Towards the end of this very month last year, the IMF invited a select group of Pakistani economists to its headquarters in Washington, DC for an informal roundtable discussion. The timing was significant. Elections were two months away and the emergence of a non-traditional political party as winner was widely predicted. The economy had picked up growth but signs of serious external and internal imbalance were becoming visible.The IMF staff felt that “the continued erosion of economic stability poses challenges for the period ahead and will require an adequately calibrated policy response to guide stabilisation efforts. In parallel, there will be a need to address structural constraints, including many longstanding ones.”
With the experience of 22 past engagements at its disposal, the IMF understands full well the historic truth that each political transition in Pakistan lands up the economy in the IMF’s lap. Unsurprisingly, therefore, Pakistan’s return to the IMF was taken as a given. The focus of the discussion was on how to overcome longstanding obstacles to sustained reform. With Imran Khan’s victory imminent, and based on his public pronouncements, I challenged the presumption that Pakistan would approach the IMF, as a member of the group. On the contrary, given the US posturing, the IMF Board was waiting for Pakistan to apply so as to gain access to CPEC credits information and strategic thrusts. As for the obstacles to reform, my view was that in our context, a reform first, disburse later approach might work.
If not for CPEC, the last PML-N Finance Minister, or even the caretakers supported by the miltablishment, would have approached the IMF. Instead, they started doing what the IMF would have wanted them to do, but without an IMF programme. The rupee depreciation, in gross violation of Ishaq Dar’s article of faith, epitomised this approach. Asad Umer, PTI’s finance minister, continued with this approach with far greater vigour, supplementing a depreciating rupee with higher interest rates and energy prices. In administering the IMF medicine without the IMF, he was respecting his leader’s public pronouncements and following the party line. It was a strategy of muddling through while keeping engaged with the IMF for a just-in-case scenario. Constantly fed by economists’ donors-speak, the family panicked just as the patient was coming out of the ICU.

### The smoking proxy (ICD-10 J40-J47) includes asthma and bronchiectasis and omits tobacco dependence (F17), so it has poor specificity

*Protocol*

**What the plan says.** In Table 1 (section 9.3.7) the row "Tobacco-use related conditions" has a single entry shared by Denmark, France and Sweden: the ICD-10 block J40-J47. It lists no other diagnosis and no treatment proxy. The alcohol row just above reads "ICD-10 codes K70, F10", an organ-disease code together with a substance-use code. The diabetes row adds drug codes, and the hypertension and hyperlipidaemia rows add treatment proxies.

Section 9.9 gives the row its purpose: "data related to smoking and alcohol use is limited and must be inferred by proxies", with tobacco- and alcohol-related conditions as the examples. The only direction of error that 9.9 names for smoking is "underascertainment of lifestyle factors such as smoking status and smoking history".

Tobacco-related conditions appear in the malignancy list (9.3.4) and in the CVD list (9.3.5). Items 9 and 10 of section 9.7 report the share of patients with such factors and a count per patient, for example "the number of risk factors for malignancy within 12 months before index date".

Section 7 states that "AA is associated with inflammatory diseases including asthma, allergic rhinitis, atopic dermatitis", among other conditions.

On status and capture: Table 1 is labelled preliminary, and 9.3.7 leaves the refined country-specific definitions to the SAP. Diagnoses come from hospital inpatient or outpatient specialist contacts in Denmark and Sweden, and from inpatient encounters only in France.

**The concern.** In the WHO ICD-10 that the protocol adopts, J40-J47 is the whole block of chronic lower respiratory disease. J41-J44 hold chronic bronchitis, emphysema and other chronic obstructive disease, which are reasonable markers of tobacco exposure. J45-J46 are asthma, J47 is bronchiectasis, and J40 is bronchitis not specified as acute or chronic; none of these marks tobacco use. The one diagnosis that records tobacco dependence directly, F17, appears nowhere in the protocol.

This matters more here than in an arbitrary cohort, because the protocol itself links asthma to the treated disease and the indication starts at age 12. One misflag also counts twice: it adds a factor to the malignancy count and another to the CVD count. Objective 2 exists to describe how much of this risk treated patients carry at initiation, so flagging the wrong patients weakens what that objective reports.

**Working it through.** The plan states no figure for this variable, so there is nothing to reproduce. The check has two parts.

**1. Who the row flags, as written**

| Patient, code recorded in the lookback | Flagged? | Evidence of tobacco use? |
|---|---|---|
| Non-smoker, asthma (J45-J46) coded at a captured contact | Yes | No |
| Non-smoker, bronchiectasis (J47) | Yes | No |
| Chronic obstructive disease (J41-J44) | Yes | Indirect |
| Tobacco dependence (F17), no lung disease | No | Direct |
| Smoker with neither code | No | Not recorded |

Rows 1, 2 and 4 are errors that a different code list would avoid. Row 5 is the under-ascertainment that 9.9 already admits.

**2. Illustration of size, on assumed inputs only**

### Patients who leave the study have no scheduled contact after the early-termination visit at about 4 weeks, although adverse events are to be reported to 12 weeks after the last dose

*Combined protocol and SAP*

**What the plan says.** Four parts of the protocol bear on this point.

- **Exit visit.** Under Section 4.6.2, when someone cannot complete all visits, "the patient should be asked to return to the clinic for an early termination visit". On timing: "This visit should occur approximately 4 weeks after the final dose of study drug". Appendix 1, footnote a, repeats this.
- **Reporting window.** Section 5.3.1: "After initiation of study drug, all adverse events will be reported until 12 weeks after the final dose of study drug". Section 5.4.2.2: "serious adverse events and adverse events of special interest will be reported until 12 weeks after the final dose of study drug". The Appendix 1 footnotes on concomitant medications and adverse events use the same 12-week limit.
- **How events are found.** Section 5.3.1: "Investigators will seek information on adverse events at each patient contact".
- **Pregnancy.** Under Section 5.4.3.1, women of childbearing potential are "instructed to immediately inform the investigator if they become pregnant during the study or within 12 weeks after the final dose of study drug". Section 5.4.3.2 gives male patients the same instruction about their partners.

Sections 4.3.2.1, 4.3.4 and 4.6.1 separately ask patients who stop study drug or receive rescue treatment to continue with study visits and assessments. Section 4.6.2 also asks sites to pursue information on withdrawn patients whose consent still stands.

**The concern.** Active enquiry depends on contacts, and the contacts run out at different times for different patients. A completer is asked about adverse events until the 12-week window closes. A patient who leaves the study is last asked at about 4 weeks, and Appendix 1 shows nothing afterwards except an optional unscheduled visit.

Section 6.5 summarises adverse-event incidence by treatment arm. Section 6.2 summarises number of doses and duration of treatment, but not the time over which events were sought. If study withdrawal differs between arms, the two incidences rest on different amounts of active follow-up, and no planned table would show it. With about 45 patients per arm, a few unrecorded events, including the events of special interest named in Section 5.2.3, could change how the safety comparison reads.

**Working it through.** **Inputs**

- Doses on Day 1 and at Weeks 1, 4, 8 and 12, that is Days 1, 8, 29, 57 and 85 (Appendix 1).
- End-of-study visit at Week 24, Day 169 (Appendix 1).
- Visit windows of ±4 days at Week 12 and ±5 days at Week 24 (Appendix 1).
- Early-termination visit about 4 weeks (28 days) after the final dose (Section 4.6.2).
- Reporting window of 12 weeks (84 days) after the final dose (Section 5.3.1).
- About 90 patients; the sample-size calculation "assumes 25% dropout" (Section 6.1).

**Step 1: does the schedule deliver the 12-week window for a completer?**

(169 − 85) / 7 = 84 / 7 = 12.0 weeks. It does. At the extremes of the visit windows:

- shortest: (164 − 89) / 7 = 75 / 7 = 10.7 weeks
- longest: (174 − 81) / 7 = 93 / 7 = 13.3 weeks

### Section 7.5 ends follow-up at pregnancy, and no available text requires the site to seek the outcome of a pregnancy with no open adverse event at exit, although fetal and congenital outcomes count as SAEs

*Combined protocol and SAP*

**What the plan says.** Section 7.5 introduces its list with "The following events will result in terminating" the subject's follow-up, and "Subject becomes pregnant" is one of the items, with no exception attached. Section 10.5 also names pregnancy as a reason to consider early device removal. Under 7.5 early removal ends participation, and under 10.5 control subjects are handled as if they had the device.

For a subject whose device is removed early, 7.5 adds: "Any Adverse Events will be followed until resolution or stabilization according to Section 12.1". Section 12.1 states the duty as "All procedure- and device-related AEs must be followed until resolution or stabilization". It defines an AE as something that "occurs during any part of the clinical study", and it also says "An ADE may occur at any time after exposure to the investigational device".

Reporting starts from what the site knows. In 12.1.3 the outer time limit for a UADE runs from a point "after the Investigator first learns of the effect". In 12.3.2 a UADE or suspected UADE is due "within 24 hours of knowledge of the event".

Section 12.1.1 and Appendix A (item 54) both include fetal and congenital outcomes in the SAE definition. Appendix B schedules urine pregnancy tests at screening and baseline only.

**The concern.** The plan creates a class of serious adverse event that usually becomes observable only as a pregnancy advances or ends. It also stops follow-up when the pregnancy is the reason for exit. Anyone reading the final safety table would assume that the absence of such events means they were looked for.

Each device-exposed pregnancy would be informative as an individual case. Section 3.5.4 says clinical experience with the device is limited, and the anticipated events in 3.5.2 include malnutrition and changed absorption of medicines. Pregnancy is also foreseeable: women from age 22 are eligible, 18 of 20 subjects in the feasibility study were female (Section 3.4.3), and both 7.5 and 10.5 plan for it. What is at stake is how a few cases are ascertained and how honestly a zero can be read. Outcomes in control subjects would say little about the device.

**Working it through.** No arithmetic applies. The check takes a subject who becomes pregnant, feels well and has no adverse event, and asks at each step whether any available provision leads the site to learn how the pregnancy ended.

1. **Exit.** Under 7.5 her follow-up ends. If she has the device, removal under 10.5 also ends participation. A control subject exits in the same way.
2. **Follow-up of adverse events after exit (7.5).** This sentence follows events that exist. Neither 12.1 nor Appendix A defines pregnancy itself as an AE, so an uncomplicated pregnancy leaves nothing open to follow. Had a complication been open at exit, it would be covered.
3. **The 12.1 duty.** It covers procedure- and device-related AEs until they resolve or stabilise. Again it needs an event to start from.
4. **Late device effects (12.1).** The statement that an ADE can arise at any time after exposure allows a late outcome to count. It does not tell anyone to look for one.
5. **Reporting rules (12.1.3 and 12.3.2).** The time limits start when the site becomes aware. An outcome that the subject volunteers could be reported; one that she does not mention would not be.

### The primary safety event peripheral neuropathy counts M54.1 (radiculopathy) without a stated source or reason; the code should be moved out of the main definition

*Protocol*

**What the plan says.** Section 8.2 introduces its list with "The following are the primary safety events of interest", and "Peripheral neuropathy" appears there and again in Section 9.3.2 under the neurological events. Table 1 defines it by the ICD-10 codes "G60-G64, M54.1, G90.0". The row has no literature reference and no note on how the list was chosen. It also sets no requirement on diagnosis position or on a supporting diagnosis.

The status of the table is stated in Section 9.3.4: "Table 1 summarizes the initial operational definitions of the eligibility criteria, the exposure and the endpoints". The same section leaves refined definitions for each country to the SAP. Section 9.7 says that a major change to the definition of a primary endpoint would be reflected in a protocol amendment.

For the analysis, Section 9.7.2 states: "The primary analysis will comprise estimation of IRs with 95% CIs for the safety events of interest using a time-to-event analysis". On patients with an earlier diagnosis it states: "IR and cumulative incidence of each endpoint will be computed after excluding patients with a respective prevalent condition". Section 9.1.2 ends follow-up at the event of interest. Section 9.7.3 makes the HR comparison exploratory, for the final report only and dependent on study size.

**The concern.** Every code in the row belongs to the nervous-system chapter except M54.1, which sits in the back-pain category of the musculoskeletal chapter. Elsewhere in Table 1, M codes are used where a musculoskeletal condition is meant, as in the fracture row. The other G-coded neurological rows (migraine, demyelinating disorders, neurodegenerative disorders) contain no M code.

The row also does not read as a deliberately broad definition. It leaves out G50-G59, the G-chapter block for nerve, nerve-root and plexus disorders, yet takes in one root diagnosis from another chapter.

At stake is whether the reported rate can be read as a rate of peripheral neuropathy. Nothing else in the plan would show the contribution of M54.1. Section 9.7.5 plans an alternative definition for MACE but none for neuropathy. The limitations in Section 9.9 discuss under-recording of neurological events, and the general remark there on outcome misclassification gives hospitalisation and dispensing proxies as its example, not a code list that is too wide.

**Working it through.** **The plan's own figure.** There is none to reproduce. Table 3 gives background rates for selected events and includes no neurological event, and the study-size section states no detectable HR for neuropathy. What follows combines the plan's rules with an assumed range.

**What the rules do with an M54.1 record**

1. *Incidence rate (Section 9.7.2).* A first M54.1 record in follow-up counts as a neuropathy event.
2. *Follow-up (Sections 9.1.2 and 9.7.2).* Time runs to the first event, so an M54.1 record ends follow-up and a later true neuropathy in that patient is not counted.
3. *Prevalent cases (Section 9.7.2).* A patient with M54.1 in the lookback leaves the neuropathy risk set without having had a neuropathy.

There was a sudden change of guards and the patient was taken back to the ICU. A strong dose prescribed by the IMF was agreed in no time and administered at lightning speed. Not a cent has been disbursed out of the meanest size of the programme, but the dollar has been hitting the rupee out of the ground, scoring a century and a half. While imports have declined, exports have declined, too! So the effect on trade deficit and the current account deficit is not very perceptible. There are problems with the structure of exports as well as imports and their responsiveness to price changes is not significant. In the State Bank’s view, the falling rupee does not indicate volatility; it “reflects the continuing resolution of accumulated imbalances of the past.”